The Spanish vaccine MVA-B has been found quite effective against HIV in Phase I clinical trials.
As many as 90% of the volunteers who went through the tests developed an immunological response against the virus and 85% kept this response for at least one year.
The vaccine has been developed by Spanish Superior Scientific Research Council (CSIC) together with Gregorio Marañón Hospital in Madrid and Clínic Hospital in Barcelona, reveals MVA-B preventive vaccine's immune efficiency against Human's immunodeficiency virus (HIV). Safety and efficiency of this treatment have been described in articles for Vaccine and Journal of Virology science magazines.
The success of this vaccine, CSIC's patent, is based on the capability of human's immune system to learn how to react over time against virus particles and infected cells. "MVA-B vaccine has proven to be as powerful as any other vaccine currently being studied, or even more", says Mariano Esteban, head researcher from CSIC's National Biotech Centre.
In 2008, MVA-B already showed very high efficiency in mice as well as macaque monkeys against Simian's immunodeficiency virus (SIV).
Lymphocytes B are responsible for the humoral immune response, producing antibodies which attack the HIV particles before they penetrate and infect the cell, anchoring themselves to the external structure and blocking it. 48th week blood tests in the trials reveal 72,7% of the treated volunteers hold specific antibodies against HIV.
The results at that stage showed the production of lymphocytes T CD4+ and CD8+ of the vaccinated group is 38,5% and 69,2%, respectively, while it stays at 0% in the control group.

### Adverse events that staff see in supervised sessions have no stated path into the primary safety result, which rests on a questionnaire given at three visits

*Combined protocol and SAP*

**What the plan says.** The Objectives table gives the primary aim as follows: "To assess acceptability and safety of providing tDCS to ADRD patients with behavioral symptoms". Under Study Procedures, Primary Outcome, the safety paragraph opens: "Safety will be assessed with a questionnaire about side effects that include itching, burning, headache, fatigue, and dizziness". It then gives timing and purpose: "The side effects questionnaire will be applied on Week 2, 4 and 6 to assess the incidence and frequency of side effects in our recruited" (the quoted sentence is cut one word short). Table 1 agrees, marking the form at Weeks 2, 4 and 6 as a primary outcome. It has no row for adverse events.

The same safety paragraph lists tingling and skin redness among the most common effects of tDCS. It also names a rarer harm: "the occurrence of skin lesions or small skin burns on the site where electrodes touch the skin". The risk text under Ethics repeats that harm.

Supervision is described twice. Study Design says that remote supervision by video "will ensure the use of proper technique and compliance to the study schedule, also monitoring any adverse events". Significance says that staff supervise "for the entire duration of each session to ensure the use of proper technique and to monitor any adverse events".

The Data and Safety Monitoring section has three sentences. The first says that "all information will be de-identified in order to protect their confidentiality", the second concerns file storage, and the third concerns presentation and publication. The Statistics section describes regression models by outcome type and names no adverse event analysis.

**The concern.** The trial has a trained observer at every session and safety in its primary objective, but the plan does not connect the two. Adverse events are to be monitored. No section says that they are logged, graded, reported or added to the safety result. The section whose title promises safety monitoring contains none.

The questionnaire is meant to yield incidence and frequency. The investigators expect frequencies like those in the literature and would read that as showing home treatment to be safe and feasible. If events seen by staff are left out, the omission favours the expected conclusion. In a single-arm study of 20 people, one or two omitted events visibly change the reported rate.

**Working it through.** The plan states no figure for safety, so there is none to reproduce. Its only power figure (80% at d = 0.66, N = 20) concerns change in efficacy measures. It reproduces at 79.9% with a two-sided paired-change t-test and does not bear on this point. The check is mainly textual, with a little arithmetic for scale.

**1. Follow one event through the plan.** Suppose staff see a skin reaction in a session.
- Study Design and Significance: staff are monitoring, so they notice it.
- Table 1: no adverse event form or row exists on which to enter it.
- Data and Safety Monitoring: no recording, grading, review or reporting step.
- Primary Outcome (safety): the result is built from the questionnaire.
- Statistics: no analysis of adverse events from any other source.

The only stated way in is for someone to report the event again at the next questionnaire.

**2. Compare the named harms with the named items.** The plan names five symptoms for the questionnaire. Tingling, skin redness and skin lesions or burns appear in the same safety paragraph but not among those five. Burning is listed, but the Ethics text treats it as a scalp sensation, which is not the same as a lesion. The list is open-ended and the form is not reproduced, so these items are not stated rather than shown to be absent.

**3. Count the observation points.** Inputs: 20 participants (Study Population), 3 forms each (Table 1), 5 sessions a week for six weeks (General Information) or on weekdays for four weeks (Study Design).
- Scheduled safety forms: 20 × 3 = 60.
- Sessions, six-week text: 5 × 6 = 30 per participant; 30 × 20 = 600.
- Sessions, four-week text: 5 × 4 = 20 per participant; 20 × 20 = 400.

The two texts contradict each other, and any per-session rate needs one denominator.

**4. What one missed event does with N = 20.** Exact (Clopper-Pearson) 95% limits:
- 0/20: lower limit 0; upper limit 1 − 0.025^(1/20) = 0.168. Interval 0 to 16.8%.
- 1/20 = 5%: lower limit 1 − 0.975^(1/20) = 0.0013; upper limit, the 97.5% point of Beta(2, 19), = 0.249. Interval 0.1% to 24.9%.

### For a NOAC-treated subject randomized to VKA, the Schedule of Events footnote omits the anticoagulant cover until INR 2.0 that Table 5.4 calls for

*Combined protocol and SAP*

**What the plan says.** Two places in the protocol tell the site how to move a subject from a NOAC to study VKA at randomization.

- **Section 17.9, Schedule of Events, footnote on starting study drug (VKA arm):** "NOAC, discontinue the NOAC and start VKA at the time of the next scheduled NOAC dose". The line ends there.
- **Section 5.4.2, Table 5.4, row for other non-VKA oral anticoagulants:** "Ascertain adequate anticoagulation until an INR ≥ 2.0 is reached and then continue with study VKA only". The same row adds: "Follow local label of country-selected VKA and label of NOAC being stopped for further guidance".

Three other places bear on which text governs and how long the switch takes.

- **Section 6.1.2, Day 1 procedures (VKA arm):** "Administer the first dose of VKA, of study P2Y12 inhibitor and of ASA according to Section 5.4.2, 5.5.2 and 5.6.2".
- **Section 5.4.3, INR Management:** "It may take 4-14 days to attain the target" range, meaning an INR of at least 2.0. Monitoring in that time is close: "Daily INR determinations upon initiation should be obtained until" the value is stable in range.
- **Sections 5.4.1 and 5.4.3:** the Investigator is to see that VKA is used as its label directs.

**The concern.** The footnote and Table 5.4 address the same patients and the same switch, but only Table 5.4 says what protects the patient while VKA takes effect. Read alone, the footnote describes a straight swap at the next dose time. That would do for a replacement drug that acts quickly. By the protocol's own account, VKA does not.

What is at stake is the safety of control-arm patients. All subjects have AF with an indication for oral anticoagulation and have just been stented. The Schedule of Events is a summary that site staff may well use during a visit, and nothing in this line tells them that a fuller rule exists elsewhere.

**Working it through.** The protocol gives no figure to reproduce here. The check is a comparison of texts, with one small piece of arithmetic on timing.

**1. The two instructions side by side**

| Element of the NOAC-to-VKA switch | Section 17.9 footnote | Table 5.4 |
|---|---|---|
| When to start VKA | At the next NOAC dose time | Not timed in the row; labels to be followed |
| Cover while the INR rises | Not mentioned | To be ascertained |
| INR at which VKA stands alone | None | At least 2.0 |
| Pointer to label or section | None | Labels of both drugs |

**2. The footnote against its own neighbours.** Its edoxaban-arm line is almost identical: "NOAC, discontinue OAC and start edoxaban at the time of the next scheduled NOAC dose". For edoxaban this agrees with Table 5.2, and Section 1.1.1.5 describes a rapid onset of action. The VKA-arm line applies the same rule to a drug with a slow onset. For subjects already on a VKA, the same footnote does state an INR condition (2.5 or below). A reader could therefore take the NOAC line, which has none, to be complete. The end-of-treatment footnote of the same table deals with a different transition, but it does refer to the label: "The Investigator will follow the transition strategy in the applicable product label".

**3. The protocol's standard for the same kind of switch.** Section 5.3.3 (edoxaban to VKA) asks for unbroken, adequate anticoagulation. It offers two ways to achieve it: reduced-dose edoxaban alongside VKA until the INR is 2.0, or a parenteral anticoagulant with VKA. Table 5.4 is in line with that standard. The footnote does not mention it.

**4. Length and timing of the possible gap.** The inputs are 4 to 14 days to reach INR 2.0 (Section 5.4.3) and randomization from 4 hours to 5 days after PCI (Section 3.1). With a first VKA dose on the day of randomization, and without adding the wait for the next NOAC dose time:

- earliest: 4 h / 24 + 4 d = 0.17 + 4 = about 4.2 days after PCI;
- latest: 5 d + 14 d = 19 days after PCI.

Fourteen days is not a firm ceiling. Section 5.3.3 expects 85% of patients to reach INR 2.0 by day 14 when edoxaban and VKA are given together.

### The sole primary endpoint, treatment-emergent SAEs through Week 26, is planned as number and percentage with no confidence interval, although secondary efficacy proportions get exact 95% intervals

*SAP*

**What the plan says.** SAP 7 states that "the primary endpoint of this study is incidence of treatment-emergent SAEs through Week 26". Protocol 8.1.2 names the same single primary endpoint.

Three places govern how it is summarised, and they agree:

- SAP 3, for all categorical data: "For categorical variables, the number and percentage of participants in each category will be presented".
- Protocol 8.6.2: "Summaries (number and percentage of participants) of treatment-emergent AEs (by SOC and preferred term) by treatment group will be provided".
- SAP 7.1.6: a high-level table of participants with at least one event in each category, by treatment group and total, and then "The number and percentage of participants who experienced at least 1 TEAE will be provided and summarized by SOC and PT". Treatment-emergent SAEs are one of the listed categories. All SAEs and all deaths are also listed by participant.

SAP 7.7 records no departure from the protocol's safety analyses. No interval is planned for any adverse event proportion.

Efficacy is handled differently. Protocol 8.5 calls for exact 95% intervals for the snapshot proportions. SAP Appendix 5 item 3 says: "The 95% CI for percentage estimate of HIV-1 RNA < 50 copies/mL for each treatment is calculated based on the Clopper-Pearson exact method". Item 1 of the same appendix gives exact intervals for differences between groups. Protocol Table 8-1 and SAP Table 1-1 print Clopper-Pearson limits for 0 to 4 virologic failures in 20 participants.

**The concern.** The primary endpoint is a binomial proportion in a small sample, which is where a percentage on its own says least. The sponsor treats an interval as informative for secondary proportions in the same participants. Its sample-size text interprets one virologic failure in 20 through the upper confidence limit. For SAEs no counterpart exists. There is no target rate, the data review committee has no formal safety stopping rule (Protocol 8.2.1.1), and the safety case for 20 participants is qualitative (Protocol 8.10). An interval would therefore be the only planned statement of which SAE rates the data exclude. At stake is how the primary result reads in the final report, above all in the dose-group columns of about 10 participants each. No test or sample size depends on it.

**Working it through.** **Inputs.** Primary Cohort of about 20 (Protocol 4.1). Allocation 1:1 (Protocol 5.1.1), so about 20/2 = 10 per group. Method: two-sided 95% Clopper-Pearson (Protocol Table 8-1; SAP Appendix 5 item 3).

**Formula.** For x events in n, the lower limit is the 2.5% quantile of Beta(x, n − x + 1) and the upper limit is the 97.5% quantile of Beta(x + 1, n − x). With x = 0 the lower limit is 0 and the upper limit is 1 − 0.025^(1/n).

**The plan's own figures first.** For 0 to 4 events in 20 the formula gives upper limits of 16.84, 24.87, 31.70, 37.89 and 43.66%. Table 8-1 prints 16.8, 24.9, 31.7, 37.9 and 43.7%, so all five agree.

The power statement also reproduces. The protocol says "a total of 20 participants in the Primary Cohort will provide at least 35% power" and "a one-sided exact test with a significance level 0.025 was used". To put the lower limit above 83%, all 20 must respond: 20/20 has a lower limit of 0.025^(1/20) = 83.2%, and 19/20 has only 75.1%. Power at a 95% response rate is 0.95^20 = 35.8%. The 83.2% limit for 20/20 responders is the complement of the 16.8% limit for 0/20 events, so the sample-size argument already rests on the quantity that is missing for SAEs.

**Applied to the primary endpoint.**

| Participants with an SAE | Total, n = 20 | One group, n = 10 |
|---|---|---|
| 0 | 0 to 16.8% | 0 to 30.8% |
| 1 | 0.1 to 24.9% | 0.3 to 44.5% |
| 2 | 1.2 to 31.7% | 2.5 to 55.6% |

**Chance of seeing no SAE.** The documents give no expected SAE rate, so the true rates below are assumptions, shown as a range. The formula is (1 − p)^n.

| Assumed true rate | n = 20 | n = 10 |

For a vaccine to become really effective, besides its immune system's defence capability, generating a long lasting response against future attacks is the key. For this purpose, the body needs to be able to keep a basic level of memory T lymphocytes. These lymphocytes, generated after a first pathogen attack, are veteran soldiers, which can circulate the body for years, prepared to respond to a new enemy's incursion.
48th week blood tests ran on vaccinated subjects show over 50% of CD4+ and CD8+ lymphocytes were memory T lymphocytes in the 85% of the patients who kept an immune response at this point of the trials.
In Esteban's opinión "MVA-B immune profile meets, initially, the requirements for a promising HIV vaccine". MVA-B is not capable of removing the virus from the body as once a cell is infected, virus' genetic data is integrated and replicated with the cell. However, the immune response induced by the vaccine could keep the virus under control, "if the virus enters the body and tries to develop in a cell, the immune system is ready to inactivate the virus and destroy the infected cell".
According to CSIC's researcher: "If this genetic cocktail passes Phase II and Phase III future clinic trials, and makes it into production, in the future HIV could be compared to herpes virus nowadays". Virus would not cause a disease anymore and would become a minor chronic infection, which would only show its effects in a low defence scenario, with a much lower contagious profile.